Velva Jean Hart, the fiercely independent heroine of Jennifer Niven's spectacular debut novel, Velva Jean Learns to Drive, returns in a captivating adventure that literally sends her soaring. Bristling at the limitations faced by a woman in rural Appalachia and fueled by the memory of her late Mama telling her to "live out there," Velva Jean hits the road to pursue her dream of singing at the Grand Ole Opry. But after a string of auditions, she begins to lose hope - until her brother pays her a surprise visit and treats Velva Jean to a flying lesson that ignites a brand-new dream: to become a female pilot. Funny, poignant, and utterly unforgettable, Velva Jean Learns to Fly will have fans cheering all over again.
"Besides creating a gutsy heroine, who, despite the repressive times, never becomes bitter, Niven's writing shines overall. Cheers to Niven, Velva Jean." (Booklist)
We've sent an email with your order details. Order ID #:
To access this title, visit your library in the app or on the desktop website.
I wish Jenna Lamia had narrated the entire series.
Great story and characters
Lots of detail on my hometown, Nashville. Love the characters!
Not a bad narrator, but Jenna Lamia was better.
Why change the reader?
I liked the way Jenna Lemia read the first book in the series, and I felt like I was now a part of Velva Jean's family, rooting for her so much that I wanted to hear her next adventure, but this the new reader (Emily Durante) was so different, I was very disappointed. I felt as if my baby was switched at the hospital. The book is so well written, but the new reader obviously hadn't read the first book and didn't know the story line, so her interpretation was flat. Bummer.Regarding the story, I loved it, but I felt at one point, there was a forced event - when Gossy ended up on the same plane Velva Jean was piloting into history. The story didn't need it and I didn't buy it for a second that Gossy would put up with the military and vice versa. Also, the way it ended makes me feel that there's so many loose ends, there's gotta be another book soon.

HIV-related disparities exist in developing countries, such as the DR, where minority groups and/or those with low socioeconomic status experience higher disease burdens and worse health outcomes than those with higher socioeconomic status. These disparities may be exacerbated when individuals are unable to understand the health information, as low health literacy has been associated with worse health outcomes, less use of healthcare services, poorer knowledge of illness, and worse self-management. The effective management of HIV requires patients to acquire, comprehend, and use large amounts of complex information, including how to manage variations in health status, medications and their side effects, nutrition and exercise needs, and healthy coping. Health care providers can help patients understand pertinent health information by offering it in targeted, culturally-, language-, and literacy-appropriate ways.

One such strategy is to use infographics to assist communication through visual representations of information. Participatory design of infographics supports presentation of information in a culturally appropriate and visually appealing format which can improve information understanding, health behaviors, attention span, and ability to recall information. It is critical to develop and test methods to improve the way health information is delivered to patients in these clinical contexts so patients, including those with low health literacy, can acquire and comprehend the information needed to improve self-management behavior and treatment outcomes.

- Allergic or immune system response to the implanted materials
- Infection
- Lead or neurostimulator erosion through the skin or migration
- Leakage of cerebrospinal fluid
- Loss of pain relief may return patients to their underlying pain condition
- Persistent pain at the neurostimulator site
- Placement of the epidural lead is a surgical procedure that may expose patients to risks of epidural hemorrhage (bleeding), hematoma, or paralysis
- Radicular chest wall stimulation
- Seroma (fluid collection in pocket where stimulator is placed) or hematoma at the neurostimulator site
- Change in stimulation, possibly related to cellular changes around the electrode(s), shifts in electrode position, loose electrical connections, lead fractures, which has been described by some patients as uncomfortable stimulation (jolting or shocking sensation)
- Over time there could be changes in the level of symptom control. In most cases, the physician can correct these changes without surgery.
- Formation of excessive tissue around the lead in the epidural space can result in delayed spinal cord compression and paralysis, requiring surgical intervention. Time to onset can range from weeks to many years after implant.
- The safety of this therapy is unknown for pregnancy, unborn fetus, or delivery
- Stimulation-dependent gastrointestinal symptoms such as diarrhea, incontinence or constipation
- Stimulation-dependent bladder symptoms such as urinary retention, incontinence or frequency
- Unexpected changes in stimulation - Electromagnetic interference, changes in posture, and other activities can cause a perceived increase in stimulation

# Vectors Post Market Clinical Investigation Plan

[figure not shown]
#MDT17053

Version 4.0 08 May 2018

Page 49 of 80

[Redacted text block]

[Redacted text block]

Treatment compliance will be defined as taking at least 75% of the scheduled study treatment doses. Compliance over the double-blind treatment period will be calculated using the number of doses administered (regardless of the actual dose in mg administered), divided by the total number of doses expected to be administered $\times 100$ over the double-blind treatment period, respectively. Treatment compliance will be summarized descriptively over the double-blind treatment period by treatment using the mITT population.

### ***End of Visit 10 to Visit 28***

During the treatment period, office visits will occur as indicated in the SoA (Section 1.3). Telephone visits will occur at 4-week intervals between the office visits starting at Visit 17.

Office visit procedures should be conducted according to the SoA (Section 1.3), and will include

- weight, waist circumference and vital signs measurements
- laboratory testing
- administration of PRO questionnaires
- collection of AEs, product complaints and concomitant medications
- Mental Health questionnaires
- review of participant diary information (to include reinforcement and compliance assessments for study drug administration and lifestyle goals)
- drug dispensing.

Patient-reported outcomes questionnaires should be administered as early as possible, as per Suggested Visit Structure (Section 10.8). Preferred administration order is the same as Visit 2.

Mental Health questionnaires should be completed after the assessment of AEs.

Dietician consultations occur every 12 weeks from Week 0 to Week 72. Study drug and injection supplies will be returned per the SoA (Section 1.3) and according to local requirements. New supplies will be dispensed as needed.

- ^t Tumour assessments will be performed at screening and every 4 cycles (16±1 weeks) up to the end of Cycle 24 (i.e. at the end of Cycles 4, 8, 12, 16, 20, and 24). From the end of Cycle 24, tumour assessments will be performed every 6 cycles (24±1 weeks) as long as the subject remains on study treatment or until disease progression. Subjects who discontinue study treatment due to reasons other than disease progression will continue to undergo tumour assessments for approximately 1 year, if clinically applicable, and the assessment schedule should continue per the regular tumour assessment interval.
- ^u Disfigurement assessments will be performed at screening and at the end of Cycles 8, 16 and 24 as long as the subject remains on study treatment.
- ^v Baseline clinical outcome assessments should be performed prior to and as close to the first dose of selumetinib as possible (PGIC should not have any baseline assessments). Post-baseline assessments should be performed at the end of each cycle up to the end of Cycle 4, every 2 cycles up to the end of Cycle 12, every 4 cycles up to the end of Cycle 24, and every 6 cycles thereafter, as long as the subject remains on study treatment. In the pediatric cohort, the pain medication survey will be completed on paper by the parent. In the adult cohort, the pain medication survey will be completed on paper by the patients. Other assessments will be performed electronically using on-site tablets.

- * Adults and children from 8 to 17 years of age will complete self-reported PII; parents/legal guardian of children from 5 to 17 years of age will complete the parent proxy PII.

I love the way Jennifer Niven weaves a tale. I also like the way she's paints the landscape of discrimination, prejudice and how women were (are) treated. Good for Velva Jean!